A familiar (poker) face

When it comes to choosing movie and TV projects, Titus Welliver isn’t a “size does matter” kind of guy.

True, the prolific actor with a face more recognizable than his unusual name is in two of 2012’s big Hollywood releases. He played Jon Bates in Argo, Ben Affleck’s Iran hostage drama, and he’ll soon be seen in Gus Van Sant’s Promised Land as a rural gun and guitar-shop owner enlisted by Matt Damon’s character, a corporate salesman seeking to purchase local drilling rights.

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Welliver, 51, has also amassed screen credits in movies such as The Doors, Assault on Precinct 13, Man on a Ledge and two other Affleck films — Gone Baby Gone and The Town. His TV roles include “the Man in Black” on ABC’s Lost, Silas Adams in HBO’s Deadwood, prosecutor Glenn Childs in CBS’s The Good Wife and Irish thug Jimmy O’Phelan in FX’s Sons of Anarchy.

Yet the busy Hollywood actor is just as content shooting the small-scale crime thriller Poker Night in Victoria.

Director Greg Francis’s interesting script, non-linear story structure and distinct characters unburdened by clichés was “just part of it,” Welliver says. He plays Floyd Maxwell, one of five seasoned cops who mentor a rookie (Beau Mirchoff) targeted by a serial killer. Giancarlo Esposito, Ron Perlman, Ron Eldard and Victoria-born producer Corey Large play his comrades-in-blue.

“I think it’s important, certainly when you have some clout or name value, to support smaller projects that come across your table,” says Welliver, wearing a checked shirt, a thin peacock-green cardigan, tan slacks and polished brown dress shoes in his trailer near a Prospect Lake home where the film’s stars are shooting the title sequence. “It’s very hard to get films made, so when an opportunity like this comes up, you take it. And a big budget doesn’t always necessarily mean a better movie.”

Despite a slick ad campaign and A-list cast headlined by Damon, Frances McDormand, John Krasinski and Hal Holbrook, Promised Land was made on what, by studio standards, is actually considered a smaller budget, Welliver said.

“What happens is people realize you have to mine these kinds of jobs because studios aren’t doing as many simple stories as they used to,” he said. “I feel the independent film industry, for lack of a better word, really needs to be nurtured.”

No matter what he does, Welliver loves to provide creative input. When asked about the beard he has sprouted, he says “it was a choice I made” for his Poker Night character. “And I just felt like having a beard,” he adds, laughing.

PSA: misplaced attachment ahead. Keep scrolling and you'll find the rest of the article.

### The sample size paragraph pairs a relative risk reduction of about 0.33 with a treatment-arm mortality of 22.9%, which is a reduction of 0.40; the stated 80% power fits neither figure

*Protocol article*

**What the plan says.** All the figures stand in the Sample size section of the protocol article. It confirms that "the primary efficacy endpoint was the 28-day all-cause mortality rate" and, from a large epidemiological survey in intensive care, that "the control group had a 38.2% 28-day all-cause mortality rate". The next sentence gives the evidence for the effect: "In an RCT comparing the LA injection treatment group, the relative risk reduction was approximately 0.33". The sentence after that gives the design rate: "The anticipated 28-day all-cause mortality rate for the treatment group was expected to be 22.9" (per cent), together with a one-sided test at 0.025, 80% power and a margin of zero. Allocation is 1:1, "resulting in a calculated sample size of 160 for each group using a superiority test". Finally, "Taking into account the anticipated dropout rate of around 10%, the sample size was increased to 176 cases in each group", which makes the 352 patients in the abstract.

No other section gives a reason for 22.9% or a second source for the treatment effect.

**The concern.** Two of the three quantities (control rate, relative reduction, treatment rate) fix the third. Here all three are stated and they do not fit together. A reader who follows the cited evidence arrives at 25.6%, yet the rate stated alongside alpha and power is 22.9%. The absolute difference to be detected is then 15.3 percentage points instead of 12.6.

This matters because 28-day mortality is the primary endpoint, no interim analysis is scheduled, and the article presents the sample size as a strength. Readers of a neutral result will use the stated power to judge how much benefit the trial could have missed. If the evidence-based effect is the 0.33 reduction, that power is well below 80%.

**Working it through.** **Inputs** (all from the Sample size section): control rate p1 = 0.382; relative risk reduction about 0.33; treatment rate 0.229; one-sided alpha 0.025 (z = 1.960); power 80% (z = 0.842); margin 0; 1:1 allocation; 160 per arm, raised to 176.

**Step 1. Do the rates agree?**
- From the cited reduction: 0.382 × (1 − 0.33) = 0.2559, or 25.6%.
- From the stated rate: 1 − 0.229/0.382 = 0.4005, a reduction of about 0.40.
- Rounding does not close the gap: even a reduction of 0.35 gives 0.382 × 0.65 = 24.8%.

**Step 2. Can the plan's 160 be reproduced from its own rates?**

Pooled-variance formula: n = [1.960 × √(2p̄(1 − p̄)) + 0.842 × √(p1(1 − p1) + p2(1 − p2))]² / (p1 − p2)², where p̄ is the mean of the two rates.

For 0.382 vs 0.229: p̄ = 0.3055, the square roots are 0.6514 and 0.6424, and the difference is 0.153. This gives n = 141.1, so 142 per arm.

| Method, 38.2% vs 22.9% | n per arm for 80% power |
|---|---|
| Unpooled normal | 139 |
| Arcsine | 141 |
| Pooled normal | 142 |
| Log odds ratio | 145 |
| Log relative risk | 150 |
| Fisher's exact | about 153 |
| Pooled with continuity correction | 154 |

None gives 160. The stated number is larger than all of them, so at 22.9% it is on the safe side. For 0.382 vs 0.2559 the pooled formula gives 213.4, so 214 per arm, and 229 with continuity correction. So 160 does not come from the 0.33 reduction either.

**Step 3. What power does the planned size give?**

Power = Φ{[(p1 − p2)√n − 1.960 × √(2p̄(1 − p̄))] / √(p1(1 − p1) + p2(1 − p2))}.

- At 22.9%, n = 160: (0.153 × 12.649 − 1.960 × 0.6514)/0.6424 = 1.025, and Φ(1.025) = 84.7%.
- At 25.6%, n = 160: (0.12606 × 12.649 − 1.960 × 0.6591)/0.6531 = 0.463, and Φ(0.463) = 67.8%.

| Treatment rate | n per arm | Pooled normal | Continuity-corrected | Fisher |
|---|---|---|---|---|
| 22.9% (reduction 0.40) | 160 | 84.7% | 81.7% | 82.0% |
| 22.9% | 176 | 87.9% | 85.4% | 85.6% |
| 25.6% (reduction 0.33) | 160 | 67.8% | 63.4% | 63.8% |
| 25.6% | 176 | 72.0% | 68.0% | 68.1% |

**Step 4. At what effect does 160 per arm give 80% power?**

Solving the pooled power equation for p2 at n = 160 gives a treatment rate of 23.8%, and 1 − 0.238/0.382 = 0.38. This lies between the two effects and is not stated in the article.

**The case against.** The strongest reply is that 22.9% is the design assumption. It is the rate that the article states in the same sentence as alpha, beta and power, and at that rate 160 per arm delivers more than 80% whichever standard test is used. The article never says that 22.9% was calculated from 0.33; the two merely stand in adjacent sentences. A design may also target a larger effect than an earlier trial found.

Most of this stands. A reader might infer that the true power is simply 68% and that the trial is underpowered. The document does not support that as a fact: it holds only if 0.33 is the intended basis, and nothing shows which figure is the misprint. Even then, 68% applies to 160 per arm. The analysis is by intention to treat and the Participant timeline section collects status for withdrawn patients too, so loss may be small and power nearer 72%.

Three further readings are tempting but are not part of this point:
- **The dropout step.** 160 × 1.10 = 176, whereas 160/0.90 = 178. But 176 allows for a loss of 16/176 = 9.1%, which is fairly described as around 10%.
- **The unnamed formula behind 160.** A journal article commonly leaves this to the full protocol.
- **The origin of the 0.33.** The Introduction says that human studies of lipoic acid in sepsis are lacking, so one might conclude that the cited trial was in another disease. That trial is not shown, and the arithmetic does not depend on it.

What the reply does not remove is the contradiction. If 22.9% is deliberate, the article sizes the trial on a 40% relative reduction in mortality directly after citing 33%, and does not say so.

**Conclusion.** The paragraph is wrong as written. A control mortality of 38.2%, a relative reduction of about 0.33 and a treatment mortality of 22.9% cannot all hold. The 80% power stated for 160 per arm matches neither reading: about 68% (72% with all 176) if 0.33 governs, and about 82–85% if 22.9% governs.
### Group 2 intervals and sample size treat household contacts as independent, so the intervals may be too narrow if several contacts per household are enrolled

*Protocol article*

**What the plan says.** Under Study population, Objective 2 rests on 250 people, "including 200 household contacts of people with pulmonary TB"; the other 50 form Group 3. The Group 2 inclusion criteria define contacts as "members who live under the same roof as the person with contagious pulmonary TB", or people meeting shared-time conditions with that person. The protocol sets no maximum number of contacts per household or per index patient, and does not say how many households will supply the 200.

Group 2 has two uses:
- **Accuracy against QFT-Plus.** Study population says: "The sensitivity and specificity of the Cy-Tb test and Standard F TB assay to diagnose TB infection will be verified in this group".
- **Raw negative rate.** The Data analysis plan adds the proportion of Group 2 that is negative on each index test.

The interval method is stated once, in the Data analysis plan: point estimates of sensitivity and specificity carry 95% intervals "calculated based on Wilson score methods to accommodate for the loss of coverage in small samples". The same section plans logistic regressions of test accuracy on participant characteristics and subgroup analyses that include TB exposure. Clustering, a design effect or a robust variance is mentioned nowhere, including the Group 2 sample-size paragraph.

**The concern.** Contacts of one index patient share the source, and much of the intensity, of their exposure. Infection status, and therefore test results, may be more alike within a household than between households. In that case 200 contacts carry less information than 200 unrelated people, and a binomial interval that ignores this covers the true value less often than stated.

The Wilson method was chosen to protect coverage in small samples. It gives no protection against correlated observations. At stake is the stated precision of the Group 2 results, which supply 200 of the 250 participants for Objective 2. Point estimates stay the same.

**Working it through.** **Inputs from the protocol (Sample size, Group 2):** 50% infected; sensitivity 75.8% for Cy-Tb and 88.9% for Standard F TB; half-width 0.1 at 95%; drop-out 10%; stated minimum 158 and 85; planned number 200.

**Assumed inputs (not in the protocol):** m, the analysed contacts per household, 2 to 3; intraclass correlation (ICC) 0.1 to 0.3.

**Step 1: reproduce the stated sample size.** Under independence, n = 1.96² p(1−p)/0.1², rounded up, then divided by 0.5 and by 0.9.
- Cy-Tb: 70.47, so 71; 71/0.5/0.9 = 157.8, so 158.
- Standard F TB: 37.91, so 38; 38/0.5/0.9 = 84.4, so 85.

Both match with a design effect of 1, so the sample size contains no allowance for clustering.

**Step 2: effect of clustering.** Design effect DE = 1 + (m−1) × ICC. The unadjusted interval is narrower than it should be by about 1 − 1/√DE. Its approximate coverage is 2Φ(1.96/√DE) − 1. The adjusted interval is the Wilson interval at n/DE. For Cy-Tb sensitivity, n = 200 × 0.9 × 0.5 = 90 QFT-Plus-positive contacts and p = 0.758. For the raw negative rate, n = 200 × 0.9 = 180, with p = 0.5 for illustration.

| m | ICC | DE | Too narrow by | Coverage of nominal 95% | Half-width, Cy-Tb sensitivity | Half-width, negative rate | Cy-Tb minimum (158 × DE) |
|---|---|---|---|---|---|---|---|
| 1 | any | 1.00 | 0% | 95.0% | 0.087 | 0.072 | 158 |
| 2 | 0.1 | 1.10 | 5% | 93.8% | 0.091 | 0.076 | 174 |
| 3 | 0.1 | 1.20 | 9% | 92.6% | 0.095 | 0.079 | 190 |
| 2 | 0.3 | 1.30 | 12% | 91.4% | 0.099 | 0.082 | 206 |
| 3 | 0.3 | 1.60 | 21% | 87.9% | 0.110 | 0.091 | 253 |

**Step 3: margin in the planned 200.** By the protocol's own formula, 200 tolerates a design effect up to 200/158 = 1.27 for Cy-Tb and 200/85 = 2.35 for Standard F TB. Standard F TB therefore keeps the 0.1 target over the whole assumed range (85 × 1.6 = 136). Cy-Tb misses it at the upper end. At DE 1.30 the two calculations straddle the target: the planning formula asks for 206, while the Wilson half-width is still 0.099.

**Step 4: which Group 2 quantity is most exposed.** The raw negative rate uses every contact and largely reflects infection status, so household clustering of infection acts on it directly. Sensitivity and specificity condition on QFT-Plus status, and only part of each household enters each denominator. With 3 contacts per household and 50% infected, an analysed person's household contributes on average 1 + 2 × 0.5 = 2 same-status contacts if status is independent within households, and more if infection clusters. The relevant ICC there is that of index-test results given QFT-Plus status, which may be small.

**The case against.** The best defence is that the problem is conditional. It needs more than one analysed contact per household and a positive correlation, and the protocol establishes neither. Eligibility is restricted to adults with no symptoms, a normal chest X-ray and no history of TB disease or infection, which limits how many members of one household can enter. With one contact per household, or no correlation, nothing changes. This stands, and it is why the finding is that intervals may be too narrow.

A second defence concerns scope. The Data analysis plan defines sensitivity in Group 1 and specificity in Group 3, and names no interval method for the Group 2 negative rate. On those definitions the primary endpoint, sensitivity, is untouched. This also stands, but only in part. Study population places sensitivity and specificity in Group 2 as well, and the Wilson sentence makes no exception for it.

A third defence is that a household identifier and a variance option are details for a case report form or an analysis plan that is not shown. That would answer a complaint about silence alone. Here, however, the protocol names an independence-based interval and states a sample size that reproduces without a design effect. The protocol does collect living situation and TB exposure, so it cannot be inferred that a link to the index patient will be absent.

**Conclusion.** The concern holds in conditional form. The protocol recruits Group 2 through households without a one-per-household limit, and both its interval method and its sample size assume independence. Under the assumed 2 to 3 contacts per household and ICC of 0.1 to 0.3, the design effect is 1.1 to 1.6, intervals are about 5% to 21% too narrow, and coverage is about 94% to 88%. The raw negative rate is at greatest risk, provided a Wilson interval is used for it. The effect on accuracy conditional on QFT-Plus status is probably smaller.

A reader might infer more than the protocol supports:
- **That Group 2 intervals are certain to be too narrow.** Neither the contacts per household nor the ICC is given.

He also contributed creatively to Deadwood. When creator David Milch was naming his character, the smart but lethal “bagman from Yangton,” Welliver suggested he be named Silas after his brother, who died two years earlier.

“It brought me back to my childhood,” he recalled. “It was a great way to pay tribute to my brother, who I love dearly.”

The conversation returns to Promised Land, “a poignant, important film” Welliver has just seen and is pleased with. Although it centres on what he terms “a really dangerous crime against nature” — the resource extraction process known as hydraulic fracturing, or hydrofracking — he said it’s really a story about people and personal growth once the truth unfolds and a grassroots campaign divides the community.

“It’s a serious issue and we’re seeing it happen more and more all over the world,” says Welliver. “Hydrofracking is not the answer to reducing our dependency on foreign oil. I think it’s an absolute travesty and people trying to sell this as a safe, viable option should be really ashamed of themselves.”

Welliver says his character in Promised Land — “a very affable, open and regular guy” — was a nice departure from playing the “hard-hitting characters” that have created the impression he’s an intense, formidable dude in person.

“It’s a common perception,” he says, laughing. “I am a knock-around guy, though. I’ve had a checkered past and my share of ridiculous behaviour, but some of my characters are very heavy-duty, intense and certainly, at times, violent.”

While he says he’s approachable and grateful for fan feedback, he admits he finds it amusing when some who stop him on the street seem hesitant at first.

“Because of some characters I play, they wonder if I’m going to be brooding and intense,” he says, admitting he does have intense moments. “My father once said to me I was the only person he knew who carried around their own weather system.”

Although Welliver has played dozens of characters, including trauma surgeons (NYPD Blue), high-powered CEOs (CSI) and space commanders (Star Trek: Voyager), the actor who once played Al Capone is the go-to guy for directors seeking villains.

“I get offered my share of roles I won’t do now because I feel you need to kind of reinvent the wheel to a certain degree and it’s very easy to get pigeonholed,” he says. “The reason I became an actor is because I love wearing all the different hats.”

It’s no coincidence Welliver has done three films with Affleck, who cast him as Lionel McCready, the mustachioed Bostonian whose four-year-old niece was abducted in Gone Baby Gone and as obsessive FBI agent Dino Campa in The Town. He loves working with Affleck and his crews so much, he couldn’t resist playing Jon Bates in Argo, even though it was a smaller role.

“For my money, pound for pound, I think Ben’s one of the finest directors out there — period,” Welliver says. “When you work with someone like Ben, you know it’s going to be the highest quality and enjoyable. You might even learn something.”

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